Leonard Watson was born in Heaton Chapel, the elder son of James Dean Watson and Jane Watson. The family later lived at Derby Road, Heaton Moor. He had been educated at Denstone College - a boarding school in Uttoxeter. At the time of the 1901 Census, he was working as an apprentice at a fancy goods warehouse. This was probably the warehouse of J & N Philips Ltd, Church Street, Manchester for whom he was working when war was declared. He is commemorated on the company's entry in the appendix to the Manchester Battalions' Roll of Honour.
Leonard's service career can be established from his on-line medal entitlement records at the National Archives. His original service number, 4345, confirms that when he enlisted, probably in early 1916, he joined one of the Cheshire Regiment Territorial Army Battalions. This was probably the 1/6th which was Stockport's local unit. He went overseas in September 1916.
Not long after, he was probably wounded or otherwise out of action for a while. When he had recovered, he was re-assigned to the 13th Battalion, Cheshire Regiment (and given the above service number). He was serving with them at the Battle of Messines in June 1917 when he was awarded the Military Medal "for gallant conduct". He is listed in the Honours section of the official history of the Army's 25th Division. Although the details of his bravery are not known an account of the Cheshires' attack is here.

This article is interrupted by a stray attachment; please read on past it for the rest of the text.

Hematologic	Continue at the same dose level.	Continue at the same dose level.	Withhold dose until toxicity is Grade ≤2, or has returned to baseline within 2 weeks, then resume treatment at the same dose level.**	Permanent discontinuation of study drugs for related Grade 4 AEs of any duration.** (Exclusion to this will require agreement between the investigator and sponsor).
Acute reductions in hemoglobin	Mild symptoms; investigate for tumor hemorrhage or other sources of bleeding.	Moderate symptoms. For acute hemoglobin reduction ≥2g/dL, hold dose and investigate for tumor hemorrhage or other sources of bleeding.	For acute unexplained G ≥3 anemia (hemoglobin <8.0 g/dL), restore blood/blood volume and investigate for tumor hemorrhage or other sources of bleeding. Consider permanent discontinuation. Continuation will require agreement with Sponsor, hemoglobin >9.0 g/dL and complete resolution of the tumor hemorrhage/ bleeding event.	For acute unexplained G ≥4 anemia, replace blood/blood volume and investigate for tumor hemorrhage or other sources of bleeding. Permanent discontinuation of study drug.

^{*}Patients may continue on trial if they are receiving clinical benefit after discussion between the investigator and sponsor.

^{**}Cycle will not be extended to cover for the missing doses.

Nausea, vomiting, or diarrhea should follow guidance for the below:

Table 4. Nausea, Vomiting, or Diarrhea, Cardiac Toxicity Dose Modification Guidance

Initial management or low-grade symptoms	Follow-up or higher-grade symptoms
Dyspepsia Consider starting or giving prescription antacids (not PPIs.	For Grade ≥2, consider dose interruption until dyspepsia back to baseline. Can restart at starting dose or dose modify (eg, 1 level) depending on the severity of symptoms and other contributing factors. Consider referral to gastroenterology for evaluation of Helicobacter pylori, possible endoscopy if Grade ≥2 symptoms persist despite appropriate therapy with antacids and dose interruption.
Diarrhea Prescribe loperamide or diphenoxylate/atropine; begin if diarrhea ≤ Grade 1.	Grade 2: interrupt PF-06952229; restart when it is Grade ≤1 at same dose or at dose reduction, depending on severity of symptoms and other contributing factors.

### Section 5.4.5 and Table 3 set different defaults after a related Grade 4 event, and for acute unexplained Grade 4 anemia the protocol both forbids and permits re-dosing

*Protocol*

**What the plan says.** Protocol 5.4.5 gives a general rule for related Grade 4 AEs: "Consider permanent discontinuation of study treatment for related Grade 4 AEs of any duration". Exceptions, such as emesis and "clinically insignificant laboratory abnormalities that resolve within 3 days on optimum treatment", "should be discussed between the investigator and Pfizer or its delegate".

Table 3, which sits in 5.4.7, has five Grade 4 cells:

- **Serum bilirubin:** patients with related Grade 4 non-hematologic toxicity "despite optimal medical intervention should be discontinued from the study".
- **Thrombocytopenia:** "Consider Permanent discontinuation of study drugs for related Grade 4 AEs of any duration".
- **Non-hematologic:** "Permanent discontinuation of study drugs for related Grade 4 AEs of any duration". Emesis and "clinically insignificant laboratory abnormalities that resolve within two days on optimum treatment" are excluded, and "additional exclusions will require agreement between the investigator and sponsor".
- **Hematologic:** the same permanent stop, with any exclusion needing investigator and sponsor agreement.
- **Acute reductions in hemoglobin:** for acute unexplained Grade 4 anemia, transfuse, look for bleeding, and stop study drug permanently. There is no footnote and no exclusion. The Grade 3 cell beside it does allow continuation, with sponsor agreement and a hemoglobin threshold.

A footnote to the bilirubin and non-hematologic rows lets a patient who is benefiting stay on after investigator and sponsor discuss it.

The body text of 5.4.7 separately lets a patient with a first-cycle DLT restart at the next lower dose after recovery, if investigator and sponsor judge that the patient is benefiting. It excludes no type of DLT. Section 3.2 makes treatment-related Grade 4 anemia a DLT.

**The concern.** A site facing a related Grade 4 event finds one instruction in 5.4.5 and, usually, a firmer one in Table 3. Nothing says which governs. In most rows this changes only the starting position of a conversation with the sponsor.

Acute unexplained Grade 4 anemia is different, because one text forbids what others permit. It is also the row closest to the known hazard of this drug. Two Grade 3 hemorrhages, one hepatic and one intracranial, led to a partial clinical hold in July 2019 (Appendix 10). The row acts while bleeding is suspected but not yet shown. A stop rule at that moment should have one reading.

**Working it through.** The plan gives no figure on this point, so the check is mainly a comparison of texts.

Shortly after this, he was transferred back to the 6th Cheshires and was assigned to the Battalion's Lewis Gun section (light machine guns). On the evening of 24 September, the Battalion was ordered forward from reserve positions to the Bassevillebeek area (near Zillebeke , to the south east of Ypres). Two Companies were placed in close support to the 4/5th Battalion, Black Watch and the other two companies held in reserve. During the 26th, the British Army attacked on a six-mile front and, although the Cheshires were not required to "go over the top", the whole Battalion re-enforced the Black Watch until it was relieved during the night of the 27th and moved back to billets. Leonard and George Lowe were two of the 10 men killed on the 26th. Neither has a known grave and both were probably killed by artillery fire.
After the War, Leonard's employer erected a plaque at the warehouse to commemorate their employees who had died. When the building was demolished in 1969, the plaque was saved and is now (in 2005) fixed at the nearby NCP car park on Tib Street.